Venezuelan President Hugo Chávez, who died of cancer on Tuesday in Caracas, will be remembered by some as a tireless man, as a tireless dreamer, who led and designed a socialist project for Venezuela meant to empower the country’s poor and to deeply transform the social and moral fabric of the oil-rich nation.
He will be remembered by some as an unconventional man of epic historical import; a military man from a humble, rural household who rose to the highest political office in the country; a man who developed, in his 14 years as president, an almost sacred bond with the poor and the voiceless; a showman; a jester; an international figure of long, passionate speeches; a man who, in life, had already achieved the presence and size of a legend.
Today, Venezuela’s crime-ridden capital city of Caracas—the place that witnessed Chávez’s failed coup attempt in 1992 and gave him multiple victories at the ballot box—moves in silence.
The sudden panic that ensued in the hours following the news of the president’s passing has now subsided into a somber calm as Chávez’s supporters prepare to bury their leader.
Late Tuesday night, the Venezuelan government declared seven days of national mourning. The president’s funeral, scheduled to last until Friday, is expected to bring a countless number of Venezuelans into the streets of Caracas.
In the midst of everything that involves the passing of a recently re-elected president, many unanswered questions loom in the minds of Venezuelans—among them, those that pertain to the short-term political future of the country.According to the constitution, the person who should assume the presidency of Venezuela in the days to come is Diosdado Cabello, the president of the national assembly and a close collaborator of Chávez. Cabello would have to call for new presidential elections to be carried out in the next 30 days.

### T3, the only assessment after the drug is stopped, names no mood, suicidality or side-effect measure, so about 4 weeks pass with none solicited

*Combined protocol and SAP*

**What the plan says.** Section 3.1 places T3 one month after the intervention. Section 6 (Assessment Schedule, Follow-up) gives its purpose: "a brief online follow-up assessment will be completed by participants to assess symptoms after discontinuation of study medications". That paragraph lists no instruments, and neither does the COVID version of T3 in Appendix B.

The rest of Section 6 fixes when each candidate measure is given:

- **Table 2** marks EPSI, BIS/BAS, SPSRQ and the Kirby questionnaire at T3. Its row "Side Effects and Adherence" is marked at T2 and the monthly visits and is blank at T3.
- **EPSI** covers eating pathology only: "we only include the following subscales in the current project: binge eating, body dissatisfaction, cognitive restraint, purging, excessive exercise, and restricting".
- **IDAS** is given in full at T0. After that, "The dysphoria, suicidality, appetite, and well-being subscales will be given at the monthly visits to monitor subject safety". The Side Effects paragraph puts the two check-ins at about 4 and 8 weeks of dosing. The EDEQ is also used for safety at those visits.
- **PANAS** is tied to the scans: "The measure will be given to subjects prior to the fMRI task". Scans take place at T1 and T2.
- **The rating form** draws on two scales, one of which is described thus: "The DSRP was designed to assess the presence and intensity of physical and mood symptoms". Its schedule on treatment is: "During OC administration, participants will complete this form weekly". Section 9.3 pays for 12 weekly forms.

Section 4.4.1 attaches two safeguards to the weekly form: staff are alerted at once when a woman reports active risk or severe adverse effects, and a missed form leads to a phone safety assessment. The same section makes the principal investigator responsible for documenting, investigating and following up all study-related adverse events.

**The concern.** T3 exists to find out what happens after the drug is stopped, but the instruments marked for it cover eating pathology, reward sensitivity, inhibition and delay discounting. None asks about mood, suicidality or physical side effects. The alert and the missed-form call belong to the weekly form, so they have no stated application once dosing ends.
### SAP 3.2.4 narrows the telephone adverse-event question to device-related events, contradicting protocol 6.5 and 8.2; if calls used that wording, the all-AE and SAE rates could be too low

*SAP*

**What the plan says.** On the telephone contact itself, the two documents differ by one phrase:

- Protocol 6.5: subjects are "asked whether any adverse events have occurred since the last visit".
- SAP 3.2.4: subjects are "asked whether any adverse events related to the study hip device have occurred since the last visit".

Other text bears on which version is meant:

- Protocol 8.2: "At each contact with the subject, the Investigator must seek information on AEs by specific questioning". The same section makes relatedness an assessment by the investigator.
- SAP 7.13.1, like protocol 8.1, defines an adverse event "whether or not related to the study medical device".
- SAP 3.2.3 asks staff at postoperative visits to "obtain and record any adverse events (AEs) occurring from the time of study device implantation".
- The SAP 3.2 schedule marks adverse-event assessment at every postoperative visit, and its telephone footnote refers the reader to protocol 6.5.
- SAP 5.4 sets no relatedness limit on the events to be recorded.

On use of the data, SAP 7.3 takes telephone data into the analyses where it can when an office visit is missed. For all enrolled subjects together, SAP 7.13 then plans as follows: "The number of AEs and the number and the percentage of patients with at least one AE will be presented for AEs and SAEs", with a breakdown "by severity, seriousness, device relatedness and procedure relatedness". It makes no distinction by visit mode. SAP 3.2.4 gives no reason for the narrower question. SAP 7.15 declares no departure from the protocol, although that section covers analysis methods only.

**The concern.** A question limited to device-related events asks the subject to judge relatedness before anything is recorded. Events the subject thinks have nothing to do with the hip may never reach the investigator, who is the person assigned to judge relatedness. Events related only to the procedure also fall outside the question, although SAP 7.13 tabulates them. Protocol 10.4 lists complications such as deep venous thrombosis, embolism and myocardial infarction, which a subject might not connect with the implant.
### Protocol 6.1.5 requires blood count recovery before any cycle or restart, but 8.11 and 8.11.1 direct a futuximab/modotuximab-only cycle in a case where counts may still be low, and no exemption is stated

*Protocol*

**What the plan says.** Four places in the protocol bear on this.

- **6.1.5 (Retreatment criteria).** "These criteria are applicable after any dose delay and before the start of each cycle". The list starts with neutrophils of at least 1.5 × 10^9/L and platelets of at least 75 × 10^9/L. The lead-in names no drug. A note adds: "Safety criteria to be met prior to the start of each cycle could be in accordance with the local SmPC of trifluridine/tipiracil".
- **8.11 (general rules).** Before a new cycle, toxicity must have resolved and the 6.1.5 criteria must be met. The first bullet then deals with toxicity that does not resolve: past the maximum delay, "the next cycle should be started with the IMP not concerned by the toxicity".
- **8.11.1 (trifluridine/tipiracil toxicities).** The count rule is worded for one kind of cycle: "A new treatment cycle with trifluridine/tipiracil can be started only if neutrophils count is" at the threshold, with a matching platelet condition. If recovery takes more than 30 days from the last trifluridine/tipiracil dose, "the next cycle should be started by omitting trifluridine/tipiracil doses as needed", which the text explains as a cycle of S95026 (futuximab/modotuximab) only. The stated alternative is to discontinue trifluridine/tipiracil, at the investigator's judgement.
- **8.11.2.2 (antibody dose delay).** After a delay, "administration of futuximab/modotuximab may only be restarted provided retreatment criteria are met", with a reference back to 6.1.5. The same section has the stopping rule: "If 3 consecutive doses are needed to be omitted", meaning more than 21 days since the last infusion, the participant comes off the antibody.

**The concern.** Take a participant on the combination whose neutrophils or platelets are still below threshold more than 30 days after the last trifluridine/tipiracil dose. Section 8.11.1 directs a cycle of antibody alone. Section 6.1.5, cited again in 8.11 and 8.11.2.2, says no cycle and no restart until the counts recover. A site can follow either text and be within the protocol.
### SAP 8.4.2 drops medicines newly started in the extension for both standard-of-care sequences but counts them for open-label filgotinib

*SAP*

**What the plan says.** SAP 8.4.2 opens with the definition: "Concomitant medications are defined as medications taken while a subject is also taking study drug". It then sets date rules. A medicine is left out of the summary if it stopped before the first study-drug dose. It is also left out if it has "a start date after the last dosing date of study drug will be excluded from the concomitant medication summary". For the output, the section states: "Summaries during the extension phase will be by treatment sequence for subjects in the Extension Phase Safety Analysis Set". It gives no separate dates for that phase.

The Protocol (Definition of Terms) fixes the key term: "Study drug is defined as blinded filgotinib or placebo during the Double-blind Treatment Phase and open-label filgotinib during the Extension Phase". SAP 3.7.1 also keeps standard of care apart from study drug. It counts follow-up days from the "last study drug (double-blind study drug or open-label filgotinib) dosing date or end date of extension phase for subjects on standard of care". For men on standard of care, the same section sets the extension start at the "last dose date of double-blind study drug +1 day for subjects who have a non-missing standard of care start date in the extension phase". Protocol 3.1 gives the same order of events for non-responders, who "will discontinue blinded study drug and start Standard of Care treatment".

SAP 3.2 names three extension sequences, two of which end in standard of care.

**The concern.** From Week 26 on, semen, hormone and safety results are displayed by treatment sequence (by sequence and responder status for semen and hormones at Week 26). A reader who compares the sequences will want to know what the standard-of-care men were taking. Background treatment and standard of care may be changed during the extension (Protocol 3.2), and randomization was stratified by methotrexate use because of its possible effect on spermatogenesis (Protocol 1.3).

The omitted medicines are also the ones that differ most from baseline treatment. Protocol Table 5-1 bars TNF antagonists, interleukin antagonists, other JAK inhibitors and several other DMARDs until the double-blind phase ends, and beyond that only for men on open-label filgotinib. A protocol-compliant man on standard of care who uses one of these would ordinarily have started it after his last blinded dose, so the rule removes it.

However, Venezuelan Foreign Minister Elias Jaua announced Tuesday that Vice President Nicolás Maduro will continue in the role of interim president. Maduro, who was publicly chosen by Chávez as his successor in the president’s last televised message to the country, is expected to be the government’s candidate in the next presidential election.
The opposition candidate will likely be Henrique Capriles Radonski, the current governor of the state of Miranda and the last political leader to challenge Chávez’s rule in a presidential election.
For some in the Venezuelan opposition, Capriles’s leadership is an uncontested fact of the country’s political present. Others, however, say his candidacy should be debated.
Judging by the events of the last few hours in Venezuela, the upcoming presidential election will once again be a contest of contrasts and polarization. Although the call for peace and respect has been unanimous among politicians across the spectrum, the subtle differences in their message point to a greater divide in Venezuelan politics.
Government officials who fear Chávez’s death might fracture a highly centralized political movement have called for unity as they move toward a process of transition. The leaders of the opposition, who have tried to gain popular support, have called for the unification of Venezuela. The difference in their message will likely color the months to come as Venezuela enters its future without Hugo Chávez.